Mark Palm thinks he knows what Jesus might do if he were a pilot. He might climb into the left seat of a Cessna 206 Amphibian and fly the 700 mile long Sepik River in Papua, New Guinea helping transport the sick to the region's only hospital.
It must feel a bit like being God, and not in a good way, when Palm and others with the medical transport charity Samaritan Aviation have to dispassionately triage passengers before giving them a ride on the air ambulance.
Only those at risk of death- but not so close to death that they are unlikely to survive - can fly. There are no beds in the hospital for the dying and not enough space, medicine or physicians to offer comprehensive treatment to everyone who might benefit from it. Practical realities must be considered by those who would play God in New Guinea.
Even so, Palm says Samaritan Aviation which he operates with his wife Kirsten has been able to make a difference. Since the float-equipped Caravan The Spirit of Paradise began flying on the river in 2010, residents with broken backs and toxic snake bites, spear wounds and complex pregnancies have been delivered to Boram Hospital in Wewak in an hour or less by air. The alternative would be a multi-day journey by canoe.
"We're the only service like that in the entire country. It's unique service we offer," Palm said.
In parts of the developed world, the inability to pay for medical care doesn't influence its delivery, nor is there too much thought given to the fact that a patient occupying one bed means another will not be treated. I've written at length about emergency medical helicopters in the United States and the financial incentive the for-profit companies have to fly non-critical patients after which these unsuspecting patients are shocked to receive bills for $12,000 or more. It is a completely different calculation in New Guinea.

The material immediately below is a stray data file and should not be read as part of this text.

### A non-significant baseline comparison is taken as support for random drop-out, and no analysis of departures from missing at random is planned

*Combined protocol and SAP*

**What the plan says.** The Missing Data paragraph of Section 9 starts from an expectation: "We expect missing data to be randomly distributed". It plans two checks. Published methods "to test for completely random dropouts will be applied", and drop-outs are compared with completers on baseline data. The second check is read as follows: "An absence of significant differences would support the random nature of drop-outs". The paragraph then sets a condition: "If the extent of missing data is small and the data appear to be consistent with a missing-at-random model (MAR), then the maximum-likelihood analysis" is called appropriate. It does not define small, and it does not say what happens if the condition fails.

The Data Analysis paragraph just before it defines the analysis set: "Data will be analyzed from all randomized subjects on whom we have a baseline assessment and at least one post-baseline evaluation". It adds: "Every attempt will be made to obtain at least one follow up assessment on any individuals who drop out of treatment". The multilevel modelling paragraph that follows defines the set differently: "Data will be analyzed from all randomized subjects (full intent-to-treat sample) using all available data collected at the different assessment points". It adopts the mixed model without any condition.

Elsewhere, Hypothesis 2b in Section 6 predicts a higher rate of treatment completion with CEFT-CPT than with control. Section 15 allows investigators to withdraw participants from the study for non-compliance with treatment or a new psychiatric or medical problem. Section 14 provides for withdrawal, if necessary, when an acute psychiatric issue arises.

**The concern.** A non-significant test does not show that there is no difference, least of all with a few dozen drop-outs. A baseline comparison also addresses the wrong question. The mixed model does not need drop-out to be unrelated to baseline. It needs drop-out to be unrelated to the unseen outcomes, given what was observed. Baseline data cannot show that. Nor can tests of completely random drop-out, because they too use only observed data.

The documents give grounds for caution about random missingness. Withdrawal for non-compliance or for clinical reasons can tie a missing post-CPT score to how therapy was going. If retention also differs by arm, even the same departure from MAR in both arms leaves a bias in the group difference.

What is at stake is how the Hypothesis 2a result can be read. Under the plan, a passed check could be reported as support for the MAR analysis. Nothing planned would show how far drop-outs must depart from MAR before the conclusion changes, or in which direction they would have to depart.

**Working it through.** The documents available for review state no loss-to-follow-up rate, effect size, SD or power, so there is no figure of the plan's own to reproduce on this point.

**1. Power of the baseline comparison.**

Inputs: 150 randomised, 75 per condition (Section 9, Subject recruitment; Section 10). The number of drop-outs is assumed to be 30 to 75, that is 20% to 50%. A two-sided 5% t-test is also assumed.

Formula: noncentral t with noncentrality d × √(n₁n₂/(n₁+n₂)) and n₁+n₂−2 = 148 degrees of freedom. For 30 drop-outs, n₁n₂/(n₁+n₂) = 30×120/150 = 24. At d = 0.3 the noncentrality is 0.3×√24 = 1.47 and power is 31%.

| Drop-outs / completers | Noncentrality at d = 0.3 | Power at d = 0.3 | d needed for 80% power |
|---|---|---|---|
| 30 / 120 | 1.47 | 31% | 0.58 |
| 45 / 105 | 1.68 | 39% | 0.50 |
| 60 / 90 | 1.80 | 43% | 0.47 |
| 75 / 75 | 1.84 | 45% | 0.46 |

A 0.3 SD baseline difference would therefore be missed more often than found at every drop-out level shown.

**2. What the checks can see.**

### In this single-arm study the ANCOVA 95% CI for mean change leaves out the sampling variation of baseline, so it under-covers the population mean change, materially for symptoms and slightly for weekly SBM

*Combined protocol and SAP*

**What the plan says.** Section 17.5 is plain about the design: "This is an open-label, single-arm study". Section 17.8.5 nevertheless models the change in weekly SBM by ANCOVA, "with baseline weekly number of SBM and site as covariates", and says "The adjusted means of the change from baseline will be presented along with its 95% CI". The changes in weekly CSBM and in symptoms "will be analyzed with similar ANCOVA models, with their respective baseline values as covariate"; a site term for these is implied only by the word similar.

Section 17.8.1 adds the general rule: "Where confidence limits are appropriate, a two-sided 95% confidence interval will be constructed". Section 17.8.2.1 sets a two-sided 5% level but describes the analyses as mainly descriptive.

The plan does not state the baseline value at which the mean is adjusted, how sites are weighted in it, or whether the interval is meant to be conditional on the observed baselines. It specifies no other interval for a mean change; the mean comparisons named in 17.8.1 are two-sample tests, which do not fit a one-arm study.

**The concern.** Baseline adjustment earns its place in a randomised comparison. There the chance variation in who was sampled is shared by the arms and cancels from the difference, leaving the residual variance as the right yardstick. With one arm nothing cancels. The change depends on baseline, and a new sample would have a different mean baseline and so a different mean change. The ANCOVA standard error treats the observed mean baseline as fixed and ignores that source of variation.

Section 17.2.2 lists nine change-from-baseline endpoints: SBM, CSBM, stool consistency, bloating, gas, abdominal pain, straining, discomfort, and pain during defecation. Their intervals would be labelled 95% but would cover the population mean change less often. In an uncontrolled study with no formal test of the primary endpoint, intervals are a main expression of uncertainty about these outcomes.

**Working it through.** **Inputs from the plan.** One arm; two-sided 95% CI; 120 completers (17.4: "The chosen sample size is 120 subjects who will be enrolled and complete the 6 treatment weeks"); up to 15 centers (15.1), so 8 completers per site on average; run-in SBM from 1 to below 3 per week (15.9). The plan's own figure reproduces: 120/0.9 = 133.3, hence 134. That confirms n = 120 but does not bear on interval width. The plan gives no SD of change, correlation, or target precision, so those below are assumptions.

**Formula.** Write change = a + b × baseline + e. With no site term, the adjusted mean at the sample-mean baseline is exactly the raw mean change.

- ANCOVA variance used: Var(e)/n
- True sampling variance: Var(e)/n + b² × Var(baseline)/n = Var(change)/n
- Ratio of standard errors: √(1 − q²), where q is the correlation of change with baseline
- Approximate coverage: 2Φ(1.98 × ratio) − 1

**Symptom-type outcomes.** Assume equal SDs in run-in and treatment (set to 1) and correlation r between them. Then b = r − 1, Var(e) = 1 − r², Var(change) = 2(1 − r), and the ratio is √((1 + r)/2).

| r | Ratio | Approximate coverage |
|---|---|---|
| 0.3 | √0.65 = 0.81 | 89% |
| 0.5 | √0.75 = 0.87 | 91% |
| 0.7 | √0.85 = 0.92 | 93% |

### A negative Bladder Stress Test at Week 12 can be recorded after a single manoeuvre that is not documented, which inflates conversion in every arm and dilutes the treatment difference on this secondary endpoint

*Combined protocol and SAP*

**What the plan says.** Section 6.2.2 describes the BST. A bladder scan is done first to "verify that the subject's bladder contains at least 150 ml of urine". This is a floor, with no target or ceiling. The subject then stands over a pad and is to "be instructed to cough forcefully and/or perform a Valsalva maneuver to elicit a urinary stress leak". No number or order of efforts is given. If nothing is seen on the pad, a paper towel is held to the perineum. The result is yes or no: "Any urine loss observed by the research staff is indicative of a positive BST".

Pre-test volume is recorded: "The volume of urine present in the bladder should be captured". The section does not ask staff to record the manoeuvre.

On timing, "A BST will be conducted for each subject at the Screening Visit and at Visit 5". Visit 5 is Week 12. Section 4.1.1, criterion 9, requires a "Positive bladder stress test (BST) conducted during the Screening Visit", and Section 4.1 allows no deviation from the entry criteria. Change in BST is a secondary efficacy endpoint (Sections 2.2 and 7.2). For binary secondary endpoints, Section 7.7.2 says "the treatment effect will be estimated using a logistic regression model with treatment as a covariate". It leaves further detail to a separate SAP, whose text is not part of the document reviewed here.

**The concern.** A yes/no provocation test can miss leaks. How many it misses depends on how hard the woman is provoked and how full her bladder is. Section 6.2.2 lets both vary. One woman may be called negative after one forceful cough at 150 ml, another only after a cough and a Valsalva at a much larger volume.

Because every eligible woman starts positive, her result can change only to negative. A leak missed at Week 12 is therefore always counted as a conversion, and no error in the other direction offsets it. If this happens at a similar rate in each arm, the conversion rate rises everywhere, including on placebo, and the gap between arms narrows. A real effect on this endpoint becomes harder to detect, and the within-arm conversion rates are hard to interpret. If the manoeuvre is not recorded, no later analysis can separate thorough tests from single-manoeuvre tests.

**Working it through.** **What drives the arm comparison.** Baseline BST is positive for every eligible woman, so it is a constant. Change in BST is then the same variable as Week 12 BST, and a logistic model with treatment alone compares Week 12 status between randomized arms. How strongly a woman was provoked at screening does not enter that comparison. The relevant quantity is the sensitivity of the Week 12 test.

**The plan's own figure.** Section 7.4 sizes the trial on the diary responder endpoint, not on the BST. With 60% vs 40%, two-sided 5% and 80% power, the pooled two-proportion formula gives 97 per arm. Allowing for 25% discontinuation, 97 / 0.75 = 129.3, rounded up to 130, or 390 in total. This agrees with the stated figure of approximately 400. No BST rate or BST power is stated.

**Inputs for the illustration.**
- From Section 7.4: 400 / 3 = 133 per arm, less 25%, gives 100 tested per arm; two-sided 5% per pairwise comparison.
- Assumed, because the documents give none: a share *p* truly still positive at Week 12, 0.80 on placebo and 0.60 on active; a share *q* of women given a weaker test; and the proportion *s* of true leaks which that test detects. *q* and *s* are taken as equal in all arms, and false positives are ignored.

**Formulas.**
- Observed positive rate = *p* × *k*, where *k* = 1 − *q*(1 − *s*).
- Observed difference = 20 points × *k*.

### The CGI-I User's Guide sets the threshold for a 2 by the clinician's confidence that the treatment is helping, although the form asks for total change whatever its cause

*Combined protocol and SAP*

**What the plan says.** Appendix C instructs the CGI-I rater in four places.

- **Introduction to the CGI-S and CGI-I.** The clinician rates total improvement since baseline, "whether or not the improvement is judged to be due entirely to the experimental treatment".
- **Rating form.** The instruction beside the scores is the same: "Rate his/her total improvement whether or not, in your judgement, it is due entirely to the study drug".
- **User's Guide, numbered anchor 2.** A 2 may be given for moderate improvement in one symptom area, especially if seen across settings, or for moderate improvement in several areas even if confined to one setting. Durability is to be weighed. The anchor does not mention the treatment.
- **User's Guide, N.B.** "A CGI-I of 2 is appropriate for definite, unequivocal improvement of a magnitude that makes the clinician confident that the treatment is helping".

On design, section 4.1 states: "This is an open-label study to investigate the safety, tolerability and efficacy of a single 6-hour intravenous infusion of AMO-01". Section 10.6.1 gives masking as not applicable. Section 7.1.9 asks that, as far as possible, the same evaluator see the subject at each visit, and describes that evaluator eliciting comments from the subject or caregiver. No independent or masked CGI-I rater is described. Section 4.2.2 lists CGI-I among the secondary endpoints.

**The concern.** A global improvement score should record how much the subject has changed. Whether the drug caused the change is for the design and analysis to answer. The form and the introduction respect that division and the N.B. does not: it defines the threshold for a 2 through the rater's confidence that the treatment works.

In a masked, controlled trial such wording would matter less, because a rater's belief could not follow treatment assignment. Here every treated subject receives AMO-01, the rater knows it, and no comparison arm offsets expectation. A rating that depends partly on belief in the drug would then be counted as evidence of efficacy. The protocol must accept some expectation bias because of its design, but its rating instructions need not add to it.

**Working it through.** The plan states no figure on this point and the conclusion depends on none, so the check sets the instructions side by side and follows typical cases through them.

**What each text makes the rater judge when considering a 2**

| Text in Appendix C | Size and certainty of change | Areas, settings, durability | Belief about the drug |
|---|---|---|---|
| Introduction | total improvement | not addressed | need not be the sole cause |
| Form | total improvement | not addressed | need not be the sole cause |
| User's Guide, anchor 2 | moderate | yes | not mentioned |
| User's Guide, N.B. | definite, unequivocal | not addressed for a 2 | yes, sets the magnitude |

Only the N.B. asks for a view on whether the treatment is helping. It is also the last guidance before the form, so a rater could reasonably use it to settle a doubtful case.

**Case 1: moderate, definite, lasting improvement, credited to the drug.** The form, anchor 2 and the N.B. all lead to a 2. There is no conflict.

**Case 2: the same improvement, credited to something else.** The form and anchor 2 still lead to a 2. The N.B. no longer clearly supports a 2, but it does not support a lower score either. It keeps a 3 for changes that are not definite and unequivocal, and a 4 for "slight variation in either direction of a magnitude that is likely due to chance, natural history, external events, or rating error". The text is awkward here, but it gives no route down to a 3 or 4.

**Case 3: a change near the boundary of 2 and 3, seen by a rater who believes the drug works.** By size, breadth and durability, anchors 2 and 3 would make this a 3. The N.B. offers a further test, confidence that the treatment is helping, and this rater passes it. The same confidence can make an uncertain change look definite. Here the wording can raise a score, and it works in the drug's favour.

"In the U.S., we spend millions to save someone with terminal cancer," Palm tells me. "The things I have to judge when I go out for a flight," is whether it is a life or death situation. Someone has cancer and you know that, I won't be bringing them in; the hospital can't do anything for them. There is no cancer treatment."
The limits of medical care couldn't be more different than in the U.S. where Palm grew up, in a family of pilots and missionaries. "It's a forgotten place," he tells me not with resignation but with joy for the challenge. "We have an amazing opportunity to make a huge difference."
Samaritan Aviation's $850,000 yearly budget comes in part from the New Guinea government with a roughly equal amount of support coming from donations. The budget has grown as Samaritan expands with the addition this year of a second Caravan and a pilot to fly it.
Now, during a five month home leave Palm is telling the story of his mission to anyone who will listen - trying to encourage contributions. And it being Christmas, the story of Samaritan Aviation has babies front and center.
"Sixty five percent of the lives we save are mothers and babies." On one particularly fertile week on the river earlier this year Samaritan flew four women carrying twins to the hospital where all delivered healthy newborns.
At Christmastime, or anytime, that's inspiring, and an improvement in comfort if nothing else from the story of Mary - nine months pregnant - hoofing it to Bethlehem on a donkey.
"Part of my goal when I talk to people is to inspire them," Palm said. "I'm trying to get people out of their own space and comfort zone to say 'What can I do to make a difference in the world?'"
In Papua, New Guinea, people in need of emergency medical care, "don't see us, they don't see America. They see the hands and feet of Jesus in action," Palm told me.
"If Jesus was a pilot?" I ask.
If Jesus was a pilot, that's what he would do.
Read more about Samaritan Aviation including how to donate by clicking here.
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